I got a little taste of that real college experience during my trip to NYC. It’s also quite fitting that it involved menswear!
I first saw Rowing Blazers on my instagram about a year ago. I assumed it was some targeted ad thing, as many brands use those bots in order to build a following extremely quickly. While I did like some of the stuff, I didn’t dive in too deeply.
In theory, this entire thing shouldn’t work. A brand built entirely on prep-ivy-university style? Bringing back rowing blazers, complete with piping and regatta stripes? Nah. J. Crew has already struggled to rebrand itself. The era of Gatsby (boating blazers and white pants) is long over, pushed to live only on Dapper Day and the Jazz Age Lawn Party.
But none of that stopped Jack Carlson when he made Rowing Blazers. And I’m glad he made it, because not only is it pretty cool, but it’s a great case-study in marketing/branding.
Interestingly, it started as a book. Rowing Blazers is a coffee table book written and researched by Dr. Jack Carlson, who is an accomplished university and world class rower, among being a archaeologist and (later) a designer. As you can see from that non-affiliate Amazon link, it goes into different universities’ blazers as well as the history of their rowing team and club houses. In short, the original blazers were made of flannel and were brightly colored/designed so you could spot the team way out in the water during a race. Each college began doing their own version and even other sports as well. Team members would wear them not only to races, but around campus since they were pretty practical; in terms of design, they were pretty much like other sportcoats of their era: notch lapels, patch pockets, unlined, and vent-less.
If you read this interview he did with the Chap, you’ll learn that Carlson actually found vintage rowing blazers and decided to design ones that were similar, since no one was doing it. At first their jackets were sold online or at pop-ups, touting their made in New York (a great feat) jacketing which is actually pretty cool. Eventually they moved on to carry rugby shirts (think a thicker long sleeve polo), tees, and caps.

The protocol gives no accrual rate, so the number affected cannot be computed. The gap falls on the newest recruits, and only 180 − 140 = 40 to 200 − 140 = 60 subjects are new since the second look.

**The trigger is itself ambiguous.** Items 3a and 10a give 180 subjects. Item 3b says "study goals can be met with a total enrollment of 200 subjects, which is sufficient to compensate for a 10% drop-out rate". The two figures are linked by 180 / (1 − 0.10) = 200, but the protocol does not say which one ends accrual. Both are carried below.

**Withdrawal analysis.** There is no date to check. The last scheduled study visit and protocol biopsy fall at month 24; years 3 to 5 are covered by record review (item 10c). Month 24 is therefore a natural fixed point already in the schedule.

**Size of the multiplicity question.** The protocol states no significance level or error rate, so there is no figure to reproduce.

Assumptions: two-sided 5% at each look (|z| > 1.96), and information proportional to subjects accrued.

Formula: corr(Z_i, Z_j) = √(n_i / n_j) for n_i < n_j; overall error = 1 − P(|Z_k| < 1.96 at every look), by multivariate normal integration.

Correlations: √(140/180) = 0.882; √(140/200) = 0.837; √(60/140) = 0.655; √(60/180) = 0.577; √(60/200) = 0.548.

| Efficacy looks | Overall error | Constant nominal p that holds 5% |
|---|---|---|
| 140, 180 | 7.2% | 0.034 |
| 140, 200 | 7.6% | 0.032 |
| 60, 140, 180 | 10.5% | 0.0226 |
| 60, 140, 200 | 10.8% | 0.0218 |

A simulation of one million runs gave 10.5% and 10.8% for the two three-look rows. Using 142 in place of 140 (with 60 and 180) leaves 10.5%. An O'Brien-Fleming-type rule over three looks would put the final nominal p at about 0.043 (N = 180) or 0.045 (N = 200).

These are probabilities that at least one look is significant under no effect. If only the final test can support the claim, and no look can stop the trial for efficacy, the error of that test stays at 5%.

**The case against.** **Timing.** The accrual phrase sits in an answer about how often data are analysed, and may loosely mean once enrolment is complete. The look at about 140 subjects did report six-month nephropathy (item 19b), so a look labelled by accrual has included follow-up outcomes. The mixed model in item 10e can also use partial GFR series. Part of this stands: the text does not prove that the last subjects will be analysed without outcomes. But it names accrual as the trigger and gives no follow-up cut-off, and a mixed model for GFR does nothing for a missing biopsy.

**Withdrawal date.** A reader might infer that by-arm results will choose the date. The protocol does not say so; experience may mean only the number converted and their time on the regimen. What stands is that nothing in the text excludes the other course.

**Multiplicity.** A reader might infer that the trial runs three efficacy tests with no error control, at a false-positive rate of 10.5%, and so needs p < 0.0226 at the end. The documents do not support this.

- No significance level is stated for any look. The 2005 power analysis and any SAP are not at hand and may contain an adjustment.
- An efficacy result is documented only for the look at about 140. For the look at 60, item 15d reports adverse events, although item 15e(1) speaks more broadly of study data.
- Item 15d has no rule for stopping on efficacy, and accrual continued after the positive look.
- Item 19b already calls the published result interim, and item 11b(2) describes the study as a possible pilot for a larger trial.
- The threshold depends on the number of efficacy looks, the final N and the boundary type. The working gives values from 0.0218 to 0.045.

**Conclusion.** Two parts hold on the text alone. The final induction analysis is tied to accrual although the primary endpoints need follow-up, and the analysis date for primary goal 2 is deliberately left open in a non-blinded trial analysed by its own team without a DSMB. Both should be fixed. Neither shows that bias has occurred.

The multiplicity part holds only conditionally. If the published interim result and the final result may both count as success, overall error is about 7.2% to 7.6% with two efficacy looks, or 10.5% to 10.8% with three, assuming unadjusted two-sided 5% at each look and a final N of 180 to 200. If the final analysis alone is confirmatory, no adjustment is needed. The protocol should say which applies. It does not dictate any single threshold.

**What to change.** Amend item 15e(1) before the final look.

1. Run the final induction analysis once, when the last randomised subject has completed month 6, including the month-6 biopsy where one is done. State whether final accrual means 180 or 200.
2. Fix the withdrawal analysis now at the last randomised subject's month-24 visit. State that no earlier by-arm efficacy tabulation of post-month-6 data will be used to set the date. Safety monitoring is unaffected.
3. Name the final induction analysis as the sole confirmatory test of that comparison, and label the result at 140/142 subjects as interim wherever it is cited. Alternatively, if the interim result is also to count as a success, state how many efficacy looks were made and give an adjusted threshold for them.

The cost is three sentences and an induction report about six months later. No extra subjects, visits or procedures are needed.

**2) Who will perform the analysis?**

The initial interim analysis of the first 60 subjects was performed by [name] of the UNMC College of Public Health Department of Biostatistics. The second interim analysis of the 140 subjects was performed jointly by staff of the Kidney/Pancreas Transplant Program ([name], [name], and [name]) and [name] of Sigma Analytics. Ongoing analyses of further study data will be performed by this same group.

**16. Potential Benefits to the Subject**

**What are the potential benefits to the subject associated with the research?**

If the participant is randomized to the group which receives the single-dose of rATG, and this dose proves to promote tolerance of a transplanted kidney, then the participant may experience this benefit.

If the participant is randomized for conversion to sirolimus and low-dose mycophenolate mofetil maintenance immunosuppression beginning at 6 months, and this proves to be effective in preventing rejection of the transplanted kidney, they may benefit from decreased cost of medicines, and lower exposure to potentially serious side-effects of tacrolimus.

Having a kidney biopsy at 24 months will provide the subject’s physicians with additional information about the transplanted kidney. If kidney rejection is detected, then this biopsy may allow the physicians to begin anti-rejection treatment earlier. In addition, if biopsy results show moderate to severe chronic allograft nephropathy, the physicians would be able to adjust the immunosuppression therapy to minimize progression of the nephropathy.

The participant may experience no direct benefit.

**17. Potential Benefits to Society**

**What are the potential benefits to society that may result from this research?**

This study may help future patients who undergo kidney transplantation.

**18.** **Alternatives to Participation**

The most interesting thing is how they market themselves. Rowing Blazers doesn’t have that J. Crew-Americana appeal. Instead, it has a sort of neo-‘Lo Head-esque vibe. Think a literal combination of classic menswear and 90’s streetwear. It probably helps that the brand and their store is based in NYC, where styles often mingle. To me, it’s a cooler, more grounded and inclusive (i.e, cooler) version of what you’d imagine a bunch of lame white frat guys would be into. The RB moodboard isn’t all old pictures of 20’s collegiates; you’ll find everything from Wes Anderson to Andre 3000. If the Bloke is about looking at the ivy-mod scene through an American eye, then RB looks at collegiate history through a younger, more modern lens.
Rowing Blazers also seems to play into the streetwear business model. They relase new product as “drops”, which allows people to get hyped accordingly. Some of the drops are collaborations with other brands or are based around a theme, like the Wall Street one that we happened to come across during our NYC trip. They also try to have events every Thursday, which definitely helps bring people in. It’s almost like Supreme of this new menswear generation, just without the god-awful overbranding. I think that’s genius. Carlson and his team have worked really hard to make sure that the brand means much more than the name.
As I stated in my trip recap, we stumbled into the RB Soho store on our first afternoon. It’s a pretty big space, appearing like what I imagine a rowing club house would be. Apparel can be found everywhere, located next to fun art, university memorabilia, and a pingpong and foosball table. It’s really worth a look if you’re in the area. The staff is nice, though I have a feeling that shy college Ethan wouldn’t have been in the same social circle. Luckily we have something in common now!